Warning: This rant is long, and it is filled with Fallout fanaticism. Like, really long, really filled. If you don’t love this series passionately, then do not expect to care a lot.
The Fallout series is, overall, a highly loved and appreciated one by gamers far and wide. And for good reason! Every (canon) installment of the series to date has been fantastic, and 3 of its 5 installments are on my list of the Greatest RPGs, with the other 2 titles very close to making said list. Every time I update that rant, they very nearly make it on there; in fact, if I were to extend it even a single spot more than its current 25, Fallout 1 would be on it to join 3, 4, and New Vegas.
Funnily enough, though, as uniformly excellent as the series is, there are still a lot of hardcore fans who will insist that a certain installment isn’t up to code, and, in fact, sucks. Some of the oldest fans hate Fallout 3 and point to New Vegas as a ‘true’ successor to the legacy Fallout 1 and 2 created. Others eschew Fallout: New Vegas for similar reasons, insisting that its feel and aesthetic is overrated, inferior to the new vision that Bethesda had for the series with Fallout 3. Others insist that the games never should have lost the turn-based grid style of the first 2 installments. And so on and so forth.
Such hotly contested debates seem wholly ridiculous to me. I mean, honestly? The quality of the Fallout series is so consistent that the differences from 1 title to the next (with the exception of the transition from 2 to 3, I guess) in terms of aesthetic, characters, and storytelling style are so small that it seems like a bunch of people screaming at each other not about whether apples are better than oranges, but rather whether red delicious apples are better than honeycrisp apples. Fallout 3 has a more epic story with more moments of greater emotional weight, Fallout: New Vegas has better characters and more meaningful choices to be made, Fallout 3 has a wider and more significant view of humanity and American culture, Fallout: New Vegas has more thoughtful themes of culture and historical metaphors, both of them lack the lonely post-apocalyptic creativity of the first Fallout, yet the true aesthetic and soul of the setting is only achieved by the later games, Fallout 2 is the one that established some of the most fundamentally essential parts of the series’s historical lore...and on, and on. But while each installment has certain aspects that it does best, what’s really important, what really makes each Fallout title excellent, remains present and powerful: the setting’s hold over us, the engaging characters and situations, the creative plots and lore, the ambient storytelling, and most importantly, the examination of American culture, and humanity as a whole. Regardless of how crisp and sweet/sour you like your apple, they’re all tasty regardless, and they all make great desserts.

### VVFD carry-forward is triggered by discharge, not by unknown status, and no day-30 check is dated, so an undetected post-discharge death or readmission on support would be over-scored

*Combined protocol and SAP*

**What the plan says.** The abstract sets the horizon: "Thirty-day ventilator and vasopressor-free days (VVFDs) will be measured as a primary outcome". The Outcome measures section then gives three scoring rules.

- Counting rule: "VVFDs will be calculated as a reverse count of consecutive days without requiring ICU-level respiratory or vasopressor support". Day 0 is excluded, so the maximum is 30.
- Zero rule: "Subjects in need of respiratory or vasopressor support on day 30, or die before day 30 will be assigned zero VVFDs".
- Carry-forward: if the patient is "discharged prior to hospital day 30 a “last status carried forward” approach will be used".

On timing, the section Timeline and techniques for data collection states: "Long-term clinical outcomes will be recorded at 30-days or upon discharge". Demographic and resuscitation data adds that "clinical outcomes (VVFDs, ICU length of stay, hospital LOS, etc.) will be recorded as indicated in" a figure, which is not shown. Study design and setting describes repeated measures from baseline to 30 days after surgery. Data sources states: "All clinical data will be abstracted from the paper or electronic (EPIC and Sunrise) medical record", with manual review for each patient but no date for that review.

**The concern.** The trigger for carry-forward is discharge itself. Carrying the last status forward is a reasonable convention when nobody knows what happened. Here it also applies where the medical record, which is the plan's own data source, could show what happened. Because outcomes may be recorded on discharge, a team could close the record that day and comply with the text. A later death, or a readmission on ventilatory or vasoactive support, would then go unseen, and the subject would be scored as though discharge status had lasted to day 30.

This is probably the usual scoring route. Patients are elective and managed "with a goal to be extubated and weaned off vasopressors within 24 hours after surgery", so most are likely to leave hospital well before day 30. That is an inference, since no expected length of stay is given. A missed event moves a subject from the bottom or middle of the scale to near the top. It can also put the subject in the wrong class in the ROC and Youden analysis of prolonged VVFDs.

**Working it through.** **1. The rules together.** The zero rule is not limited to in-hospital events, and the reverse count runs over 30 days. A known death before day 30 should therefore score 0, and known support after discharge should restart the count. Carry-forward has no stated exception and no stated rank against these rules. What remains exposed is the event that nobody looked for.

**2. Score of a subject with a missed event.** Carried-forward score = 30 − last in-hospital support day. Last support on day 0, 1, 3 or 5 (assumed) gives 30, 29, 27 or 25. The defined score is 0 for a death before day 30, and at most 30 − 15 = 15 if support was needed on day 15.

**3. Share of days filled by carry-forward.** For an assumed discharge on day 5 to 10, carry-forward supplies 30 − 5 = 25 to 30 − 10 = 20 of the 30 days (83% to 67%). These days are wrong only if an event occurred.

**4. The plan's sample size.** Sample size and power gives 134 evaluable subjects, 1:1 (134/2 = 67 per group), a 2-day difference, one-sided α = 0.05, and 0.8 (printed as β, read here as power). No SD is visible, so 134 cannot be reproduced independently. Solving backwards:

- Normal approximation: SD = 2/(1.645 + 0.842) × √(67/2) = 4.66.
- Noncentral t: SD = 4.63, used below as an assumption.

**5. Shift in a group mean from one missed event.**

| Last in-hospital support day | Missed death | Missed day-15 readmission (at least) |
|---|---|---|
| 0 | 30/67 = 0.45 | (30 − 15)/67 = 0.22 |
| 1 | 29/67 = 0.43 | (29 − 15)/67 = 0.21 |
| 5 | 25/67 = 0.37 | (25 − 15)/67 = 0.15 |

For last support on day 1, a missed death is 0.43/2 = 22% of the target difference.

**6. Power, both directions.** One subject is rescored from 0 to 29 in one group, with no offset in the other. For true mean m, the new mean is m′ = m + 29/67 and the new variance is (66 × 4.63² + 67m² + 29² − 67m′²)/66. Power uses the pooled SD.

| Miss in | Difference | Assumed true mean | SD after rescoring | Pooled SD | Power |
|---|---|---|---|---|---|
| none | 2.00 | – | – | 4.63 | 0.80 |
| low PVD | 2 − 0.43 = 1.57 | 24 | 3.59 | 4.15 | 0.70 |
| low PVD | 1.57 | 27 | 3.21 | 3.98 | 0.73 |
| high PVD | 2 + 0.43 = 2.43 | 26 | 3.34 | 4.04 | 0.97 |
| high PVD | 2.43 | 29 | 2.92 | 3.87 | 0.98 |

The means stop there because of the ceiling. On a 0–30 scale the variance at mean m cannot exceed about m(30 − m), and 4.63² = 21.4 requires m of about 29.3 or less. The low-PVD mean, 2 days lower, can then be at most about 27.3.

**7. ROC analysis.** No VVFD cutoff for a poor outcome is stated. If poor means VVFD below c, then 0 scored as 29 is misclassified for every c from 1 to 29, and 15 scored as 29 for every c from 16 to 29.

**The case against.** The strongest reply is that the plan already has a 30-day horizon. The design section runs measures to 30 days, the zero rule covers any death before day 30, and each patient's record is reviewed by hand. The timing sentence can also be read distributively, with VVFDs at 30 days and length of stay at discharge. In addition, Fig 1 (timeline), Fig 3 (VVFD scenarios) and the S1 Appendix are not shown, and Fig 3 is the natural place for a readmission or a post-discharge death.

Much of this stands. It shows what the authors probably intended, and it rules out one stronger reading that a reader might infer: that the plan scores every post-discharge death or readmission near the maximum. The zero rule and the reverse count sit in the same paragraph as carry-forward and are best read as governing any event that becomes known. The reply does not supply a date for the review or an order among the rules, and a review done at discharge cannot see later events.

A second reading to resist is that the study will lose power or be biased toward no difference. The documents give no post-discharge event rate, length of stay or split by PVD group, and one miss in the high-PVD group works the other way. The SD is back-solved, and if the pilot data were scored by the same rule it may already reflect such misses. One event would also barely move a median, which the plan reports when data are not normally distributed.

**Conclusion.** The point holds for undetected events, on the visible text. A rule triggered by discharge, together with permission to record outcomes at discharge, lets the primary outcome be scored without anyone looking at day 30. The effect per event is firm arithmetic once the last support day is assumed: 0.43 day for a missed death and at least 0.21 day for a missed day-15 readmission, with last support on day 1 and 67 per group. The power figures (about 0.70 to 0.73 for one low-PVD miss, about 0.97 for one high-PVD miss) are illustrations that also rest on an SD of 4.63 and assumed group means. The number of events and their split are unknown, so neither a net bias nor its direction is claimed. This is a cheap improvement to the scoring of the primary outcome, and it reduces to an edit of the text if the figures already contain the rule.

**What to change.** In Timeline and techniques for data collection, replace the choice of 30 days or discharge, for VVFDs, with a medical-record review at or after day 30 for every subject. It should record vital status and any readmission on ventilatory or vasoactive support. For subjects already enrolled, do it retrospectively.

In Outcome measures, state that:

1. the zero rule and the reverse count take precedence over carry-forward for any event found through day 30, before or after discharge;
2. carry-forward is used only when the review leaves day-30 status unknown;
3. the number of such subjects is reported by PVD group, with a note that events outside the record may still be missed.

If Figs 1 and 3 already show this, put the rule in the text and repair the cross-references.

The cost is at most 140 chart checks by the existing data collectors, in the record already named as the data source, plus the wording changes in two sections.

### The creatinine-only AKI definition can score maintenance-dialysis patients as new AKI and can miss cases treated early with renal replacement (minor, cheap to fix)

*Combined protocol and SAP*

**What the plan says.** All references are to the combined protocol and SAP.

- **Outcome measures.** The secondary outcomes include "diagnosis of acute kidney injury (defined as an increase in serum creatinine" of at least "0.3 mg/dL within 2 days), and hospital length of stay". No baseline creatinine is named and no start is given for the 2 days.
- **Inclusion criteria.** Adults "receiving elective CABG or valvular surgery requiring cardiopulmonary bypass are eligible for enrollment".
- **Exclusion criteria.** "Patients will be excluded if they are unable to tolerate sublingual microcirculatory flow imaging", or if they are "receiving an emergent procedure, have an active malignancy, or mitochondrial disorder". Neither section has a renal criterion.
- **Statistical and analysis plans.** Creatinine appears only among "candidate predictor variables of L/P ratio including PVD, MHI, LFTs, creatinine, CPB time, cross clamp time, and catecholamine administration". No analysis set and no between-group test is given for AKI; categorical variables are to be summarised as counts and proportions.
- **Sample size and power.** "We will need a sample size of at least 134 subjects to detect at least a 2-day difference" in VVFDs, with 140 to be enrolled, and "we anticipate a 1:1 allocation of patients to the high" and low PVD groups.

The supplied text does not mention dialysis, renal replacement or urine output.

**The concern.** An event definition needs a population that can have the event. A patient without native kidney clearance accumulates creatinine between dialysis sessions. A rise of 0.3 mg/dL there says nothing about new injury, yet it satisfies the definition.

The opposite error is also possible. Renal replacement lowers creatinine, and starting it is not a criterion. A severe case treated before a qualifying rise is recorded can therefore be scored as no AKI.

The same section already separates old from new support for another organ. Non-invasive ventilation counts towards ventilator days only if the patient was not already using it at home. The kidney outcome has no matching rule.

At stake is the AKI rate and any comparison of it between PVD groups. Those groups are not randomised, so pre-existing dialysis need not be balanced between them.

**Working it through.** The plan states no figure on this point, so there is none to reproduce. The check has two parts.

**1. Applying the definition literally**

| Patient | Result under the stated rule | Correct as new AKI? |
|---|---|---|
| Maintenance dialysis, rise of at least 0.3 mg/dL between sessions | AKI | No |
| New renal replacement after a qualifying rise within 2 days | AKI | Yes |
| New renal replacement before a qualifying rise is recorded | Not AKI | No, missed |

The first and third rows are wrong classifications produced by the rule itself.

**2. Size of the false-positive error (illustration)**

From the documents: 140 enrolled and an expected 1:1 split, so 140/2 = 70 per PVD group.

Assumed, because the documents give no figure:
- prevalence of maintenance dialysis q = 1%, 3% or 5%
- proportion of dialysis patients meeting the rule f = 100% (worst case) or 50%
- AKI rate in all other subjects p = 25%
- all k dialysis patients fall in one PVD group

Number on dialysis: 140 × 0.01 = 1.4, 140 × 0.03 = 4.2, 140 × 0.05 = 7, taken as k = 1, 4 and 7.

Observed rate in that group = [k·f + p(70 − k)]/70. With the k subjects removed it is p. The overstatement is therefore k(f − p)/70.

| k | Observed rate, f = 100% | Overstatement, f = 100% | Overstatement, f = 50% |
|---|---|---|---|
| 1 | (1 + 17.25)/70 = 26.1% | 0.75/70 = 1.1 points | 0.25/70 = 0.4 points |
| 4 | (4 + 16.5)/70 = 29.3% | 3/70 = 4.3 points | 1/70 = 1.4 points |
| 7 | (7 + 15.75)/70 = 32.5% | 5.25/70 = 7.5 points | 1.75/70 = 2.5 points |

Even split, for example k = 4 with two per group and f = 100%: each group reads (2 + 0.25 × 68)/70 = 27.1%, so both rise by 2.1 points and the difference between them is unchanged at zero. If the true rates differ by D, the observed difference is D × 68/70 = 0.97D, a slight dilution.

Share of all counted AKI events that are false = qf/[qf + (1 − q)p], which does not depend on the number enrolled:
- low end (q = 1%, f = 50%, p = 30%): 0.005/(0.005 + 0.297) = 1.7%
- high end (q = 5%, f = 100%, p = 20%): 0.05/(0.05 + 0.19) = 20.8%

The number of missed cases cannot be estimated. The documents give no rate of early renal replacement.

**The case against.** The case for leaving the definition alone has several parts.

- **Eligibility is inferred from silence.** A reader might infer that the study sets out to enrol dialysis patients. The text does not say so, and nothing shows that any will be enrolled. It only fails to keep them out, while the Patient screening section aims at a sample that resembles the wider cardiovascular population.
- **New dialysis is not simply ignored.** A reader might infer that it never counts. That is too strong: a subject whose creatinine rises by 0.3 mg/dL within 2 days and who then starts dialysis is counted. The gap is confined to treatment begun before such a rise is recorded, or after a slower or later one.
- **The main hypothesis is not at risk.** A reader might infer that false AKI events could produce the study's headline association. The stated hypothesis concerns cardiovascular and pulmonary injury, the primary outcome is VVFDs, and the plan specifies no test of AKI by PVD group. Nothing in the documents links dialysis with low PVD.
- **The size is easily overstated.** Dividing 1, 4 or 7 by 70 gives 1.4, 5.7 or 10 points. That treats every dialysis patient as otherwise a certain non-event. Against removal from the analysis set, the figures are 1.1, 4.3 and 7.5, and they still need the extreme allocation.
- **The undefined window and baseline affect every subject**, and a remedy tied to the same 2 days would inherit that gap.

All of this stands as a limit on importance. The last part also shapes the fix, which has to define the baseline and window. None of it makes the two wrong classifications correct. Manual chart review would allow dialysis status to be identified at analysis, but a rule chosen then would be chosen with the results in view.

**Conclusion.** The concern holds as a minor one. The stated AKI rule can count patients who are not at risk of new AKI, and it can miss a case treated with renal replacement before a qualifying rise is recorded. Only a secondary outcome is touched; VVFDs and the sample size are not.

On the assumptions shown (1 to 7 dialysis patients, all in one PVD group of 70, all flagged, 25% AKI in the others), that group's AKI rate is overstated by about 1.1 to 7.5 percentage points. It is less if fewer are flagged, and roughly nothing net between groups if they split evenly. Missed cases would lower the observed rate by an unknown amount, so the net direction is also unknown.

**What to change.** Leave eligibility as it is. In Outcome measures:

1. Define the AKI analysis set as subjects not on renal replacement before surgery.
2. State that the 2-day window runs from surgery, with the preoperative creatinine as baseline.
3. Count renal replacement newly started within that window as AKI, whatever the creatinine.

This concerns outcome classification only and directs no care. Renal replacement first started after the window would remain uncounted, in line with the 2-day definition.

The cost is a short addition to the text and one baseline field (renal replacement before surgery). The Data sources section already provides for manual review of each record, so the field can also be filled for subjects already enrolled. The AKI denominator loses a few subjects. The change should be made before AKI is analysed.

So, naturally, Fallout 4 has its set of fan detractors. I work with one, in fact. The guy has logged something like 500 hours on the game, and insists that it’s the weakest installment yet. His reasons for thinking this are valid, although I disagree with him that they’re enough to put it at the bottom of the list. But while I do see some folks who say that Fallout 4 is the worst of the series for such-and-such reason, as I see folks say about every Fallout offering, I don’t actually see many people who say the opposite. Usually there’s some balance--about as many people who say Fallout 3 is the best as there are who say Fallout: New Vegas is better and that 3 was trash, about as many people who insist that the original Fallouts were the only true ones as people who say they weren’t any good, etc. But while lots of people obviously loved Fallout 4, there don’t seem to be all that many staunchly defending it or noting what it does better than its peers. Well, maybe they have better things to do with their time.
I obviously don’t.
So, what I want to do today--yes, the real rant is only now starting, a full page after you started reading it, and yes, I am a bastard--is to speak on what I think Fallout 4 does really well, and where it’s weaker than its peers. It’s been done by many for the rest of the series, so why not put something out there to give it a similar treatment? But I do this with the understanding that Fallout, every (canon) Fallout, is excellent. Fallout 4 here is not the only excellent one just because it has certain traits below that it does better than the rest. And it is not the only bad one because it has certain characteristics below that the others do better. These, to me, are just its special qualities.
Alright, so, first of all, I think Fallout 4 really raised the bar in terms of ambient storytelling. Now, ambient storytelling--as in, letting the settings and supporting data and lore tell tales as you explore, creating a litany of stories of life against which the main plot is stitched onto--is a feature of the Fallout series already, and damn if Fallout 3 and New Vegas don’t do a great job with it. But Fallout 4’s ambient storytelling is...well, it’s just frankly amazing! So much careful thought and detail went into the Commonwealth and its history in this game that it’s staggering once you start piecing it all together. And I daresay most players won’t even realize half of it as they go along, simply because it’s so subtly in the background that it’s sort of like the details of life itself--like passing a person on the street and thinking nothing of the fact that they have an entire lifetime of history propelling them forward, intersecting with your own for just a single, thoughtless moment.